Forgotten Bones Turned out to be 200-Million-Year-Old Dinosaur from South Africa

University of the Witwatersrand
Janet Fang 29 Jun 2015, 16:09

Paleontologists have discovered a new species of long-necked, plant-eating dinosaur that roamed southern Africa 200 million years ago when it was still part of the supercontinent Gondwana. The medium-sized new species was a transitional form that lived before the famous, gigantic sauropods like Diplodocus and the recently revived Brontosaurus. It's described in the Zoological Journal of the Linnean Society this week.

The fossils were unearthed in the 1930s from the Upper Triassic−Lower Jurassic Elliot Formation of South Africa about 30 kilometers from the Lesotho border. However, it was only recently rediscovered among the thousands or so fossils in the University of the Witwatersrand collection. An international team led by Alejandro Otero from Argentina’s Museo de La Plata examined the fossils -- including multiple vertebrae, most of a forelimb, and part of a hindlimb -- representing at least four individuals.

At first, they thought the bones belonged to a known South African dinosaur named Aardonyx, but with closer scrutiny, it turned out to be the previously unknown early sauropodomorph -- early members of the group that gave rise to the later long-necked giants of the Mesozoic. One of its ankle bones, called the astragalus, was especially unique: It’s shaped like a cross. So, they named it Sefapanosaurus zastronensis, from the local Sesotho word “sefapano” for “cross.”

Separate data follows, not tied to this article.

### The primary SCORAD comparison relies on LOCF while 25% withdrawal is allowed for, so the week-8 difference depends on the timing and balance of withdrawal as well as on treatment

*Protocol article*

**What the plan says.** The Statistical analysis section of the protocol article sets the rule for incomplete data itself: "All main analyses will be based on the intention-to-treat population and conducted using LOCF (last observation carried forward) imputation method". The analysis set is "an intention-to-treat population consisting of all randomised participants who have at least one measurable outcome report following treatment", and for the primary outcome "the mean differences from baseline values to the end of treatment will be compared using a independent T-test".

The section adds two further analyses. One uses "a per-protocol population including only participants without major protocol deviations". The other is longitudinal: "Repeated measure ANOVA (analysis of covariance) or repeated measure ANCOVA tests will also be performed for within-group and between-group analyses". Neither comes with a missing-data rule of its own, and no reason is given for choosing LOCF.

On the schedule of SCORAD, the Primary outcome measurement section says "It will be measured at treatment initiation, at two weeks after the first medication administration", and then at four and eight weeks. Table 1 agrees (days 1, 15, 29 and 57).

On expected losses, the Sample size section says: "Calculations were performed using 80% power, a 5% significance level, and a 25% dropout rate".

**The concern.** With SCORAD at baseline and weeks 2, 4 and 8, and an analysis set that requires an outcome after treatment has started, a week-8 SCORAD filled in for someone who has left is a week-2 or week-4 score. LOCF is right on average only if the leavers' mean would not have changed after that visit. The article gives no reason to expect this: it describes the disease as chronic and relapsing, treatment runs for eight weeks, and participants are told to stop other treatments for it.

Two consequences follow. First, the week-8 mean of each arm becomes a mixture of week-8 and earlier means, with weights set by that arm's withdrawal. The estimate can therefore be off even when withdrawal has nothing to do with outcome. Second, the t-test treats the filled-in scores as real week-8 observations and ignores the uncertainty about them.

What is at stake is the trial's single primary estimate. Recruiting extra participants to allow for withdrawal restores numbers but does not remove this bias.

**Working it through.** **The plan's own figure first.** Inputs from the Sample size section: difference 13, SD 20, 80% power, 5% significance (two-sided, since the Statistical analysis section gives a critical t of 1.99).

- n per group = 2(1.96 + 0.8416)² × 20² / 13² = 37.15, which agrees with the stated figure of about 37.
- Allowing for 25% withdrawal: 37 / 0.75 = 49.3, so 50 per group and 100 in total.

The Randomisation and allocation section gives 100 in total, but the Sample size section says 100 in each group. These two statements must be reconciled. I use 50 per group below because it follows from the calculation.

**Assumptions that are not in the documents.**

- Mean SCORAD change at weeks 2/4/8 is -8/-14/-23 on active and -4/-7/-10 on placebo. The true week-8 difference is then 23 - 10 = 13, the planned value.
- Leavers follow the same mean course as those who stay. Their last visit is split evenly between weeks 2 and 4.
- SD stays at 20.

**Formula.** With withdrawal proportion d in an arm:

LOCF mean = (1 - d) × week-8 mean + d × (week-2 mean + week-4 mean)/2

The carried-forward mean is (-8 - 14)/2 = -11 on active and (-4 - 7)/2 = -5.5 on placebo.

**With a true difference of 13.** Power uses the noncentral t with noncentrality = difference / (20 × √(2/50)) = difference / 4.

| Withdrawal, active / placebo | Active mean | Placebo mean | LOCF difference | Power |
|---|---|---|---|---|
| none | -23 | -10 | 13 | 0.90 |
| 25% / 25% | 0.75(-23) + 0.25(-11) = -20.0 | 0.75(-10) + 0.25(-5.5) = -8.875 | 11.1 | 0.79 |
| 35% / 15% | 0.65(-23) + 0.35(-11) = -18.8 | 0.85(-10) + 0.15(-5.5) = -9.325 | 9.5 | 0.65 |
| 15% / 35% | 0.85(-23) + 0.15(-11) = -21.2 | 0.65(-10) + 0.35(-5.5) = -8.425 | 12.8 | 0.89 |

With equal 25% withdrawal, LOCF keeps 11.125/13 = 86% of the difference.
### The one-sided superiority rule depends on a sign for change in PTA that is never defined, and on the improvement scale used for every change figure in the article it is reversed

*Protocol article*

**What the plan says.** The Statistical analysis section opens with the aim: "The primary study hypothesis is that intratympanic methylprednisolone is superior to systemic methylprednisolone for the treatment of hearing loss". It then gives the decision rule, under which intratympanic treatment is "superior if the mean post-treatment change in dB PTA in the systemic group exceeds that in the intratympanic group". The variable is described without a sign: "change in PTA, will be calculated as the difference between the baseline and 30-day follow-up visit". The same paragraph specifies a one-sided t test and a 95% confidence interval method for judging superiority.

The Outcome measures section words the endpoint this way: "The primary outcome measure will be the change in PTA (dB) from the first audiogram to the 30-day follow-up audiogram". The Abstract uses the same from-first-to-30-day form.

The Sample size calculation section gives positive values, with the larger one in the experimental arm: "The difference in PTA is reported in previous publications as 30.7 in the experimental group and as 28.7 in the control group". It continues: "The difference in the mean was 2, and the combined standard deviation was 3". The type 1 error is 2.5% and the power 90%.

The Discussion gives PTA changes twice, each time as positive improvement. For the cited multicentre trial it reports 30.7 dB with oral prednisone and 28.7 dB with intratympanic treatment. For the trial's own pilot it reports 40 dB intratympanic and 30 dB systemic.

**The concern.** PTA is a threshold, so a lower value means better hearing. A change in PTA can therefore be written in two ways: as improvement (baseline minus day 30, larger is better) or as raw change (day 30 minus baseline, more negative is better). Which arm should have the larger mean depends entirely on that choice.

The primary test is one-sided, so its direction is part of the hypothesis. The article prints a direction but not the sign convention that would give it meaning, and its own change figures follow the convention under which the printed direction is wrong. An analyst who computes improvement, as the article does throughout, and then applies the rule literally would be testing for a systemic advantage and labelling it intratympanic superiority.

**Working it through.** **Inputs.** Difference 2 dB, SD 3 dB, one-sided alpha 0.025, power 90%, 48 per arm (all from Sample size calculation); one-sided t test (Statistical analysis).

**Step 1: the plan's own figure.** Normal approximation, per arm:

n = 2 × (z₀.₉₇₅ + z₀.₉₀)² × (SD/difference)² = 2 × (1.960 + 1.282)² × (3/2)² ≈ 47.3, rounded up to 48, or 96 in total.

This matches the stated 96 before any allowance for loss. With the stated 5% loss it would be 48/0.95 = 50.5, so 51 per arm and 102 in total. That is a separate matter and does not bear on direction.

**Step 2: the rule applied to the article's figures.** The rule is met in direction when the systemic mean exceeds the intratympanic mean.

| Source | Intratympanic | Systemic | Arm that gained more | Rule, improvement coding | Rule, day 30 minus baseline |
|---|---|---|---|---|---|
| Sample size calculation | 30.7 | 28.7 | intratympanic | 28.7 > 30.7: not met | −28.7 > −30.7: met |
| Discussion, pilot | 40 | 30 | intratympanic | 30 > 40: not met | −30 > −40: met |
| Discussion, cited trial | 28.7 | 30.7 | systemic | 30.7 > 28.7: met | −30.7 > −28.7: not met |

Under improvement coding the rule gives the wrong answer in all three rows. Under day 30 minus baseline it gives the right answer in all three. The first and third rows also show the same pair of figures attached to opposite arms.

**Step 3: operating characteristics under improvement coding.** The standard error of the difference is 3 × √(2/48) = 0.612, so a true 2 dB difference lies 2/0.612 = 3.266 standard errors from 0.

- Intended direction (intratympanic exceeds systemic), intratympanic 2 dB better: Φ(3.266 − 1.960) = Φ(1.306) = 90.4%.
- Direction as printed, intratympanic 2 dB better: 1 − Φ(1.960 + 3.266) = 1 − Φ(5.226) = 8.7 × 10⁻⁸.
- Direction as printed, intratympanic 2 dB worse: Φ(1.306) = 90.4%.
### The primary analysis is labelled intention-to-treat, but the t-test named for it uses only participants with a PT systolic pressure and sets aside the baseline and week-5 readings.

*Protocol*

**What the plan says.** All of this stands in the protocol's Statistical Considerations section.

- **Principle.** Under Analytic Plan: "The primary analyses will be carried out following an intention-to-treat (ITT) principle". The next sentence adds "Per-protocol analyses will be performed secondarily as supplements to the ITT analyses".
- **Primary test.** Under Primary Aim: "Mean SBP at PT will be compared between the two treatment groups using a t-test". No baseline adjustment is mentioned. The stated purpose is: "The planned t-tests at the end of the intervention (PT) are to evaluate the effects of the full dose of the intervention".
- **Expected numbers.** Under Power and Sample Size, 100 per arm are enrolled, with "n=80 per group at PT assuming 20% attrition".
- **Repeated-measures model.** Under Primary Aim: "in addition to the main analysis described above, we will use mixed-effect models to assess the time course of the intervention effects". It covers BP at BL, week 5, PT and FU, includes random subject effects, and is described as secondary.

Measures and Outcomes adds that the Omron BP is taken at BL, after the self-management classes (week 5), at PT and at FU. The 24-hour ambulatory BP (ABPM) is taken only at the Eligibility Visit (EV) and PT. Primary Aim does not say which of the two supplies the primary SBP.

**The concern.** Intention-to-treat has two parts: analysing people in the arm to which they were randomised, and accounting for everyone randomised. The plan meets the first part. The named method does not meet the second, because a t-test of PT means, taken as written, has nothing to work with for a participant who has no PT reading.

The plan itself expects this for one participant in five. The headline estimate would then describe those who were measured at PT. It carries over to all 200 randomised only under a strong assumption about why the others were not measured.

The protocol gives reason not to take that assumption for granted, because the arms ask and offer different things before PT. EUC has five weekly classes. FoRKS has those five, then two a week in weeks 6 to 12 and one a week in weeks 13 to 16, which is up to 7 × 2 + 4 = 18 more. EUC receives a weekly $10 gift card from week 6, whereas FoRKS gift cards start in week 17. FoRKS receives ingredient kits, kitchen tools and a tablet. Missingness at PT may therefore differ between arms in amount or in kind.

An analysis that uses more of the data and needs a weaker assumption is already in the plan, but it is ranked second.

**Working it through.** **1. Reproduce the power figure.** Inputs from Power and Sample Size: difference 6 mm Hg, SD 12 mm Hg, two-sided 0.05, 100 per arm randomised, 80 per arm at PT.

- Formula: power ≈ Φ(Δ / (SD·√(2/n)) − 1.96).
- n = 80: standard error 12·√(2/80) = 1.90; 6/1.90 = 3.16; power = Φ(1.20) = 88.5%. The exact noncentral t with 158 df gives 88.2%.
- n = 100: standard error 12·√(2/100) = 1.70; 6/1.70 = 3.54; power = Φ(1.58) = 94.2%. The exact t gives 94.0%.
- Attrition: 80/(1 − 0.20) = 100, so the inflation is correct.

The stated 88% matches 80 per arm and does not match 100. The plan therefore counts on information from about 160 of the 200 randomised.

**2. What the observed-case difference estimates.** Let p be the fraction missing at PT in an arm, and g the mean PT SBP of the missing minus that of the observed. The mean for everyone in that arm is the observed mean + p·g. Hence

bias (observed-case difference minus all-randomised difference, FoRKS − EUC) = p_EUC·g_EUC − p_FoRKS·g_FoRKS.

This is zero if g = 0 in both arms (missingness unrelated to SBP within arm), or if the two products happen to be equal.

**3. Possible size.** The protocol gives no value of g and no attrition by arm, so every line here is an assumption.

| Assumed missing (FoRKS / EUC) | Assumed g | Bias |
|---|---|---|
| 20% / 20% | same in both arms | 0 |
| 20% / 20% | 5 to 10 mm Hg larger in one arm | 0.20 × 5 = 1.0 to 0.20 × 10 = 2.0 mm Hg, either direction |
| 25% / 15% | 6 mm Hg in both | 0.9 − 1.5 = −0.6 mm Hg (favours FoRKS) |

The new dino helps fill in an important gap. “Sefapanosaurus constitutes a member of the growing list of transitional sauropodomorph dinosaurs from Argentina and South Africa that are increasingly telling us about how they diversified,” Otero explains in a statement. The two continents were both part of a single, southern hemisphere landmass at the time.

Study coauthor Emil Krupandan from the University of Cape Town adds: “This find indicates the importance of relooking at old material that has only been cursorily studied in the past, in order to re-evaluate past preconceptions about sauropodomorph diversity in light of new data.”

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